The goal of any organizational change is to reach a future state where performance is better than it had been in the current state. The organization can't do that alone. It can only reach its future state when employees reach their individual, personal future states. Success of the organizational change ties directly to how successfully each impacted employee makes this transition. Did Andre adopt the change to his work? Did Becky adopt the change to her work? Did Carlos and Dhara make the changes to their work?
Prosci's CMROI Model comprises three areas of the people side of change that contribute to or reduce the potential ROI a project can deliver:
If speed of adoption is slower than expected, ROI or outcomes will be less than expected or desired. If the ultimate utilization rate is less than expected (i.e., people opt out or find workarounds), ROI or outcomes will be less than expected. If proficiency is lower than expected (an employee does not deliver the intended improvement in their future state), ROI or outcomes will be less than expected.
There is a growing body of data that shows a correlation between change management effectiveness and the likelihood that a project or initiative delivers intended outcomes. Prosci's Best Practices in Change Management research consistently shows that change management of any kind, from poor to excellent, delivers better project outcomes.
The correlation rests on the fact that organizations achieve results when individuals make their own changes successfully. A perfectly designed process that no one follows does not deliver value to the organization. A perfectly designed technology solution that no one uses does not deliver outcomes or objectives to the organization. Change efforts depend on the people side of change to drive organizational benefits.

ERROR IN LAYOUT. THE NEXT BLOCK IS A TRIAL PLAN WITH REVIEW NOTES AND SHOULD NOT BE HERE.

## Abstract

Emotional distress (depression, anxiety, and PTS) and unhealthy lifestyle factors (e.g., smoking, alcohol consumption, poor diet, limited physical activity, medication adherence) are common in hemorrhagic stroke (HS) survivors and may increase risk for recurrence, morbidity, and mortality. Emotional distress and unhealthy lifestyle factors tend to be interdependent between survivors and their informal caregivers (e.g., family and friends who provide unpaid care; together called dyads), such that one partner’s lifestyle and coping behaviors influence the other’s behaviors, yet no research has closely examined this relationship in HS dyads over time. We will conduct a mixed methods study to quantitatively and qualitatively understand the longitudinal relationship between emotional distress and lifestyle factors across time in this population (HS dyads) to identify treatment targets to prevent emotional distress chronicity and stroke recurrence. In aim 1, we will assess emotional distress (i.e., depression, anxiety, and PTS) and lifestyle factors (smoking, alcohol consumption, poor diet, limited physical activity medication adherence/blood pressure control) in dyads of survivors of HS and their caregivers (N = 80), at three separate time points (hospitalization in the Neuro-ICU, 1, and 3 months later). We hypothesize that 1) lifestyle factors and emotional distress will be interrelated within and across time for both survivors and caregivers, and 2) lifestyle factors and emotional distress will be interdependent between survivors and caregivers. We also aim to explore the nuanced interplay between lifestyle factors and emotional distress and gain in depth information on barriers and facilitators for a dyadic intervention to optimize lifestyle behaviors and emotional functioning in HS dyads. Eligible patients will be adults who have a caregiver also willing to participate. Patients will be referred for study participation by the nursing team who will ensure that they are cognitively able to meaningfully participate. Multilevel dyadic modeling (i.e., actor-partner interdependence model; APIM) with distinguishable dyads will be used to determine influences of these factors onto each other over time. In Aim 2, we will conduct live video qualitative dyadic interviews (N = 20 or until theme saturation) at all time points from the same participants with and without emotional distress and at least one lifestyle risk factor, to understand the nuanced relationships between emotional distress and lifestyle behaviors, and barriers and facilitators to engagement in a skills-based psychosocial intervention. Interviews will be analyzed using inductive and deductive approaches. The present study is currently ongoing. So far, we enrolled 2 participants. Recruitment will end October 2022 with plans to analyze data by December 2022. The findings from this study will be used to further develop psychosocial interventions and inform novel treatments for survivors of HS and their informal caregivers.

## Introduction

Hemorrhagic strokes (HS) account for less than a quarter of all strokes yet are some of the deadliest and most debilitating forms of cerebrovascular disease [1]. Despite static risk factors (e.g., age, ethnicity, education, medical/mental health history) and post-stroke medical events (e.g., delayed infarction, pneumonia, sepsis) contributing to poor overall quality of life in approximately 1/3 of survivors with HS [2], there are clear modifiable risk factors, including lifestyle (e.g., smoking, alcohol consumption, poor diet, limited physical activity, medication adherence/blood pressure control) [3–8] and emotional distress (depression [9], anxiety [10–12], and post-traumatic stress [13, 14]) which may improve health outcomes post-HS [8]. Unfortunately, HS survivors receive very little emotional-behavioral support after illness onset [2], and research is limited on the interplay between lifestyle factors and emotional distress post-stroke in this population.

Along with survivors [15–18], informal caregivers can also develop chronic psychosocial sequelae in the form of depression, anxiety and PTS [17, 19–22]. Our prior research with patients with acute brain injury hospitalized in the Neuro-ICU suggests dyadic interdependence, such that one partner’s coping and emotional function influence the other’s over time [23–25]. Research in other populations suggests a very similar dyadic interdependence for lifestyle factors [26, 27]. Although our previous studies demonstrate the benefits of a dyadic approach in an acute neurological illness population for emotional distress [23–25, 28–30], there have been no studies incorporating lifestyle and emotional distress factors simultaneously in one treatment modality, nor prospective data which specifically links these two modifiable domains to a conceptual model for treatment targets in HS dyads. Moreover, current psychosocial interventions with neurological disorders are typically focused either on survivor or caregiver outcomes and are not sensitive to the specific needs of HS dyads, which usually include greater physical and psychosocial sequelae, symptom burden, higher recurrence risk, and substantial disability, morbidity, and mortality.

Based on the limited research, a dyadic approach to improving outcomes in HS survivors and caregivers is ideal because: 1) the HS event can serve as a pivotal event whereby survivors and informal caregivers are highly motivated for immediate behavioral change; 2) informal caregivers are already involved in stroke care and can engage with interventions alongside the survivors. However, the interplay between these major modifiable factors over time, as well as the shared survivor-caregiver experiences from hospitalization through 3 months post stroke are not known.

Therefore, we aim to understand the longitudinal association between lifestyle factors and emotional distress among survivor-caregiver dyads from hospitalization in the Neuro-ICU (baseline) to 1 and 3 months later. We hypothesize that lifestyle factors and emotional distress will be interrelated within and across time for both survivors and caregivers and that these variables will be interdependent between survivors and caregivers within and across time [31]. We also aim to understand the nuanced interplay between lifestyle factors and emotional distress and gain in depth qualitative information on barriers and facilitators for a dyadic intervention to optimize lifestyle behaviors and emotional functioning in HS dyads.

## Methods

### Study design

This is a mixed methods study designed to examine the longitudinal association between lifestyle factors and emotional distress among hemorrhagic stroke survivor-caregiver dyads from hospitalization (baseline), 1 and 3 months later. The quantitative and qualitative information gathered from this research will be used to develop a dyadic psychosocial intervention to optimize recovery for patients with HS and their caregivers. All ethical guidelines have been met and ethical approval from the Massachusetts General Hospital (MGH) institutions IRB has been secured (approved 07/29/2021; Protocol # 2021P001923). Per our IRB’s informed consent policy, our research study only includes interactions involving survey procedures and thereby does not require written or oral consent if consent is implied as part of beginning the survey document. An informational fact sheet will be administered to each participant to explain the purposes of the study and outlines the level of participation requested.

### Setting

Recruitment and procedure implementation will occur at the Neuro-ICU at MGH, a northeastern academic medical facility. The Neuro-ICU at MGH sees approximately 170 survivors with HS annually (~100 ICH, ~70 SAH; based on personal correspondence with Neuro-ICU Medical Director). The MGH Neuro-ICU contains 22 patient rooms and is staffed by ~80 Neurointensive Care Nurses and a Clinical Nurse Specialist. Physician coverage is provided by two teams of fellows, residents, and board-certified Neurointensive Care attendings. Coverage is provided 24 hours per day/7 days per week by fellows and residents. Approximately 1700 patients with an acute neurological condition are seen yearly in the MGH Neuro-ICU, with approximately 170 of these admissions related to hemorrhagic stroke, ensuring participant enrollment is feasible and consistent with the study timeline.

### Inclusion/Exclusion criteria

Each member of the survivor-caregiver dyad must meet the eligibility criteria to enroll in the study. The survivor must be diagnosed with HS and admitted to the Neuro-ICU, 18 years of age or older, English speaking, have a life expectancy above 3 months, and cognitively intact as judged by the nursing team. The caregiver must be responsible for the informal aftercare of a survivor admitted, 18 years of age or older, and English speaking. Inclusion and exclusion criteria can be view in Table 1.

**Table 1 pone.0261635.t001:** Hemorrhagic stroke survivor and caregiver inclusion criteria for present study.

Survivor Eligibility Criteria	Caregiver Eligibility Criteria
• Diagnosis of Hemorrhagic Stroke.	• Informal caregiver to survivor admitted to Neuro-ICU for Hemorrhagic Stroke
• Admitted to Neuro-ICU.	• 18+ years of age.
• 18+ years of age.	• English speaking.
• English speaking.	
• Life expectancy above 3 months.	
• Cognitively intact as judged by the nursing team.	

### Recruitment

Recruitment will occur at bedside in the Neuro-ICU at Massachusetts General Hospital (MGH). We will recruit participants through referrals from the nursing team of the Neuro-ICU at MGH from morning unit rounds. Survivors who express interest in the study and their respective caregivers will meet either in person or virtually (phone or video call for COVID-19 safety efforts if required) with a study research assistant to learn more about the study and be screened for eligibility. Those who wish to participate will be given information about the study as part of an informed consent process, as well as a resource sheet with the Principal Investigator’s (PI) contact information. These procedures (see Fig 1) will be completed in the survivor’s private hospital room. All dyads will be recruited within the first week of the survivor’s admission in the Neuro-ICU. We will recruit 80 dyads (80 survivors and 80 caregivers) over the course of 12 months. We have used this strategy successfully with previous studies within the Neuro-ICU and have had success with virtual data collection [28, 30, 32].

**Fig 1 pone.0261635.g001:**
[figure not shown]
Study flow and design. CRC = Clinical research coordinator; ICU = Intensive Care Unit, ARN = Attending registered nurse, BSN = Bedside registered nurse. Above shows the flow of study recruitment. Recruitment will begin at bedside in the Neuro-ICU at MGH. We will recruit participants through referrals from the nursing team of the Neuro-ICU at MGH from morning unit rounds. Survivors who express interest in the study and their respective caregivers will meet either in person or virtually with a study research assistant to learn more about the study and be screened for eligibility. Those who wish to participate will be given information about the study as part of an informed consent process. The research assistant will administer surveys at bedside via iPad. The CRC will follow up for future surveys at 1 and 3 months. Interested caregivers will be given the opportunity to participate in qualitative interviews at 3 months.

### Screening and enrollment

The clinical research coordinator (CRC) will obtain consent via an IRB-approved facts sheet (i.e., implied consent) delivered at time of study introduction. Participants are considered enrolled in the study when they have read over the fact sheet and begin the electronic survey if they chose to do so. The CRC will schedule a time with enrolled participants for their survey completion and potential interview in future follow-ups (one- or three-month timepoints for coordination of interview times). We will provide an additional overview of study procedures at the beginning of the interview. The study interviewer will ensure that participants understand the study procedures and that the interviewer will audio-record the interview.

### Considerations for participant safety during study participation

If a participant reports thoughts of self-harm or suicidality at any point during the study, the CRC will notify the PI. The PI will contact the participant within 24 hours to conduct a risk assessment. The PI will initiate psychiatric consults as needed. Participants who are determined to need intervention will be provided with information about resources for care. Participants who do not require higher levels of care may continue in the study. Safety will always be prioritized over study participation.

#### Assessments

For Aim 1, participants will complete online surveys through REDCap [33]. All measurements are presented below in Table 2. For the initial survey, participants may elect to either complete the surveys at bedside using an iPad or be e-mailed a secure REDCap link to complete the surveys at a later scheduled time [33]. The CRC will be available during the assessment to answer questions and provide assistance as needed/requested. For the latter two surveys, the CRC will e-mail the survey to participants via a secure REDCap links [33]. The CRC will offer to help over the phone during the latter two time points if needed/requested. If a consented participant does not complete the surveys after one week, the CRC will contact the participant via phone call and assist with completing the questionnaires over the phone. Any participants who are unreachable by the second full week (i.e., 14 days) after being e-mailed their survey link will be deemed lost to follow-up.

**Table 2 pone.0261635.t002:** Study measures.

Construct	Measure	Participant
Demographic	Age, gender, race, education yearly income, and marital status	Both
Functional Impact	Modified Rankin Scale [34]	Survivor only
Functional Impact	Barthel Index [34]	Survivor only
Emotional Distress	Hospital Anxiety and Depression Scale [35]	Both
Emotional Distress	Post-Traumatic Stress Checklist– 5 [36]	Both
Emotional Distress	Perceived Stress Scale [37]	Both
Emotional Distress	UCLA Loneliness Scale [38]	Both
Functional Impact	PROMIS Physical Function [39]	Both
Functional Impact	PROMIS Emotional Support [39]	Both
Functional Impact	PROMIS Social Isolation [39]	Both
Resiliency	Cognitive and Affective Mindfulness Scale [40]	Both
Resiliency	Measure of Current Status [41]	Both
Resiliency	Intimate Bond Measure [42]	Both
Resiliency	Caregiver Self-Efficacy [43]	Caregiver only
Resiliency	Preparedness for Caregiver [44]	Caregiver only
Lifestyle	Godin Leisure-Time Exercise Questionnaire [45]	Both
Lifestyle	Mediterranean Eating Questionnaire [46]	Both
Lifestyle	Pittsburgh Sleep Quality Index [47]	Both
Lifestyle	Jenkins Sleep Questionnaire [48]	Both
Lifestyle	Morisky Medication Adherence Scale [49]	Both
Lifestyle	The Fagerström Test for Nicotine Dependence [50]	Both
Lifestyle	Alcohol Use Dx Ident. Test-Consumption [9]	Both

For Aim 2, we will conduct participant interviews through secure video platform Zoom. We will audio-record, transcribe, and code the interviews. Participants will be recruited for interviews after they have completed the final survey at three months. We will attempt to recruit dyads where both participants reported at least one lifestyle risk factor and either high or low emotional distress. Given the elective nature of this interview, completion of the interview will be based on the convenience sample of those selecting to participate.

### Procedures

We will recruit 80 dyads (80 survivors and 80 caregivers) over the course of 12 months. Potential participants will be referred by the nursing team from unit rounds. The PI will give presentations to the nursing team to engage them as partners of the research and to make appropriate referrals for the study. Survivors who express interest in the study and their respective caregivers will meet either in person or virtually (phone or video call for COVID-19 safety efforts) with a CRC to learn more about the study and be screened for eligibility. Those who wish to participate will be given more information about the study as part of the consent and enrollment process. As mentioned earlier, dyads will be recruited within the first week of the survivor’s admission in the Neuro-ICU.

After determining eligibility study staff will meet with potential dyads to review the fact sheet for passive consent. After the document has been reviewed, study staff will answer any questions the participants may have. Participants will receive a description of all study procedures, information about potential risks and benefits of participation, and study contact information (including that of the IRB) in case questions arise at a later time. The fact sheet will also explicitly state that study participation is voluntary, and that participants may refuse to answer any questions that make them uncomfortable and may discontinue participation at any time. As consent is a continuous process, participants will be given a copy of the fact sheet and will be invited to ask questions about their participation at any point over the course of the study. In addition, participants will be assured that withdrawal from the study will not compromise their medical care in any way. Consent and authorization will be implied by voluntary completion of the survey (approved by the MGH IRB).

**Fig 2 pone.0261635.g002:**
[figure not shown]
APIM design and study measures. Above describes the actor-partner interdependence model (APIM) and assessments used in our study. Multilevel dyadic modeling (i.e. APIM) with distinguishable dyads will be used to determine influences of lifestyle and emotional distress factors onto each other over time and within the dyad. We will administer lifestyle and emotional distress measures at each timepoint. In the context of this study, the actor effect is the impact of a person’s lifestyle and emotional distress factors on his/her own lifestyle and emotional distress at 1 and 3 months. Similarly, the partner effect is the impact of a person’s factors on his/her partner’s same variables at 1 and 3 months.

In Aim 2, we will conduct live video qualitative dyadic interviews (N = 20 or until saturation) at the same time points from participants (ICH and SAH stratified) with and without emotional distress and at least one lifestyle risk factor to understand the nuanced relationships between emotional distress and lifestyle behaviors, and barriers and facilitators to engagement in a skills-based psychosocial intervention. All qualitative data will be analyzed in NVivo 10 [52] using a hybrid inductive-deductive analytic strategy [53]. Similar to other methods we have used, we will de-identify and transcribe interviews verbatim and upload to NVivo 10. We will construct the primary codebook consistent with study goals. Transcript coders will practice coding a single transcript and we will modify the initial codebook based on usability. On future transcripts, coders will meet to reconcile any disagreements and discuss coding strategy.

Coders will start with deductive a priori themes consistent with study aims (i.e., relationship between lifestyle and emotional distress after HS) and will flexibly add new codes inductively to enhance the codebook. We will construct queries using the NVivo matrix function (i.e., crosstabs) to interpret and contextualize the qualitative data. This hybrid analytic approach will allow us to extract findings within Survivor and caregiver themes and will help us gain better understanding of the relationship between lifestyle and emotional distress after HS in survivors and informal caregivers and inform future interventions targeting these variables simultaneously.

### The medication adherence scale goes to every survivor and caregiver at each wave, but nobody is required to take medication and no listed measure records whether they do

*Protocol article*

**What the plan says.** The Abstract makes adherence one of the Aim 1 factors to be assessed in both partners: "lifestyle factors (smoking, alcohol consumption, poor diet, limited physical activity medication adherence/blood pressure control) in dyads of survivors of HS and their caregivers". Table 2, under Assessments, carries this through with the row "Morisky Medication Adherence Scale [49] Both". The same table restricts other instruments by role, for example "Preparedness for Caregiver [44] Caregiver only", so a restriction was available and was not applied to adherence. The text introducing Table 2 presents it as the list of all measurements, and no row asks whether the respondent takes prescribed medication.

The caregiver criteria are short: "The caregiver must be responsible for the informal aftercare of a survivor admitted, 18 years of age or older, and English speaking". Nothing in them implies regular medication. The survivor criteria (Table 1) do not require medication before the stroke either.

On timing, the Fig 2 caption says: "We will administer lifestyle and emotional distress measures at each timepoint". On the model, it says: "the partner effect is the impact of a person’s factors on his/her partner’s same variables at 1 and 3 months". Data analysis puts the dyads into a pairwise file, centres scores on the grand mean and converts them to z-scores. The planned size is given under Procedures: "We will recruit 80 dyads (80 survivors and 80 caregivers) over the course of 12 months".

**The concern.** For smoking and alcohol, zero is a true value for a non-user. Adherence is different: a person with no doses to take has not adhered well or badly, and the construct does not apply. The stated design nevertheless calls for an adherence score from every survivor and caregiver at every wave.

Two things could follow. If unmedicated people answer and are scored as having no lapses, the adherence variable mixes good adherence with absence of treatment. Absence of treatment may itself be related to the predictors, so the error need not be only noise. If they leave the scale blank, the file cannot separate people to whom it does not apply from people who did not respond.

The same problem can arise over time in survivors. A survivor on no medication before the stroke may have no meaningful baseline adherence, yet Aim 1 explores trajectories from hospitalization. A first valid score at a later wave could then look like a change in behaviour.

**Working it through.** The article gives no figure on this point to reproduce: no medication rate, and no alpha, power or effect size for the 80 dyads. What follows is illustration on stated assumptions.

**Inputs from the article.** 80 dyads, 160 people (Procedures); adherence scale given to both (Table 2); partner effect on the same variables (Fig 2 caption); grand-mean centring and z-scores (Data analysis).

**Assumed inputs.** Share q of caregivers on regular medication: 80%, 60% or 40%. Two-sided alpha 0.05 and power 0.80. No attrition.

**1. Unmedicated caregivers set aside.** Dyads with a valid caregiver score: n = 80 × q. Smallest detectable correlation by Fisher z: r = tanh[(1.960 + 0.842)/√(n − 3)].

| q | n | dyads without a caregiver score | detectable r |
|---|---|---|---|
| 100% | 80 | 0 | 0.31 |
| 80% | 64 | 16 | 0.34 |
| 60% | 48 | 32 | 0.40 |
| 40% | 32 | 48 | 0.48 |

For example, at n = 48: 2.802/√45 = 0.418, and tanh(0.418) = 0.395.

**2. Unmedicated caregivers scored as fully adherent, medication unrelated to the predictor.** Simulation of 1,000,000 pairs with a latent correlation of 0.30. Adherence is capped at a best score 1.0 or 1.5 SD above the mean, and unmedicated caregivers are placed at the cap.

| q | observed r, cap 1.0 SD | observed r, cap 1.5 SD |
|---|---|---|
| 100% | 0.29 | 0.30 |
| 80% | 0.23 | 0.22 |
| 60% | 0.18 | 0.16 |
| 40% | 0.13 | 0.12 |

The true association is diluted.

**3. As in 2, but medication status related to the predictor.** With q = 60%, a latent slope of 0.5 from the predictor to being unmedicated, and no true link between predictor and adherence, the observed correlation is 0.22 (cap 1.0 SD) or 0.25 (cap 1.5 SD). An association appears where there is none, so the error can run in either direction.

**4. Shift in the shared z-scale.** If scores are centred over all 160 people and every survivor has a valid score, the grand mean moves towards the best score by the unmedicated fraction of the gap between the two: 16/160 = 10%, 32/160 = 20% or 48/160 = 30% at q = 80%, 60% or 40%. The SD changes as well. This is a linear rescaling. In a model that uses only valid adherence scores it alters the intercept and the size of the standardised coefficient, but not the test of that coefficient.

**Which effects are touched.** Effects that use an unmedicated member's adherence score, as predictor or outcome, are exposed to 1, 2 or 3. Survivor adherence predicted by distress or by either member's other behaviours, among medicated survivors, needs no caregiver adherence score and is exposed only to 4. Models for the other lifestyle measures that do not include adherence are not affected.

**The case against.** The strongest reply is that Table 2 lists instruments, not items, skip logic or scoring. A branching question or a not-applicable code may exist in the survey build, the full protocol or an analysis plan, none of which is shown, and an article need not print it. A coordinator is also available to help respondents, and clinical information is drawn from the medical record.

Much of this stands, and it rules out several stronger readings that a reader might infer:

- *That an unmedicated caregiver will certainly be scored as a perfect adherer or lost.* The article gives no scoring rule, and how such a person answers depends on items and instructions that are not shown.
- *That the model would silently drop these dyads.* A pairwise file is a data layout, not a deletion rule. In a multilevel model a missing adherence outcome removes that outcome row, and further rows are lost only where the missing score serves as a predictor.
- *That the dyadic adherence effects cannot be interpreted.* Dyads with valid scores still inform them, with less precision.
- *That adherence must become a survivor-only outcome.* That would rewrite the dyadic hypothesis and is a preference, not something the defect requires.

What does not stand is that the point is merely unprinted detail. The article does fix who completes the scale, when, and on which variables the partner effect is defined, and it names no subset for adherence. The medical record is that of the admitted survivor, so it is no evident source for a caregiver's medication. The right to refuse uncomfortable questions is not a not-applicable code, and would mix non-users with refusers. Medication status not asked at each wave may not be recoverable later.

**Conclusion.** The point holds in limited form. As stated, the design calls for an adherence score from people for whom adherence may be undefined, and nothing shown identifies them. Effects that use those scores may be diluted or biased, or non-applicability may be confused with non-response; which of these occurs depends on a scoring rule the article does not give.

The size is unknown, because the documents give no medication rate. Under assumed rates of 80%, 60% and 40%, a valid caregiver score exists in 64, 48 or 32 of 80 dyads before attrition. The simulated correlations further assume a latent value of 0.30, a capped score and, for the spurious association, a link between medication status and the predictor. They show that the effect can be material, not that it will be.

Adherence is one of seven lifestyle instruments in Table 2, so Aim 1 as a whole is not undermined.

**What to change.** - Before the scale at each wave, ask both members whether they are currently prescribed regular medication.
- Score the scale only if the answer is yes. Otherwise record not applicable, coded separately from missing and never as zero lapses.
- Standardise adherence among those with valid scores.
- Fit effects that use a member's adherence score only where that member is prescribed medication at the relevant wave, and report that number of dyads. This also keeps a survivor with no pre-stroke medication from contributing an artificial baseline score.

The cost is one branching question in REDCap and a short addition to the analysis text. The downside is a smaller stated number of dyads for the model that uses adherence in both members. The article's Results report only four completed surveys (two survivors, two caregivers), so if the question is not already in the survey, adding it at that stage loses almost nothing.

Once stakeholders understand the logic above, it easier to introduce change management as the processes and tools for encouraging individuals to make successful personal changes.
Prosci's formal definition of change management is: the application of a set of tools, processes, skills and principles for managing the people side of change to achieve the desired outcomes of a change project or initiative.
It's important to clarify that change to the organization needs to be managed. The human element makes it too risky to assume that everything will work out. Change management helps ensure that the people side of bringing changes to life leads you to successful outcomes.
To reposition change management, it's critical to connect change management to business results. That starts with demonstrating that change impacts the way individual people do their work and how they adopt and use organizational project changes as individuals. Addressing the human element, or the people side of change, is the key to helping stakeholders view change management as a clear necessity in your organization.
Tim Creasey is Prosci’s Chief Innovation Officer and a globally recognized leader in change management. His work forms the foundation of the largest body of knowledge in the world on managing the people side of change to deliver organizational results.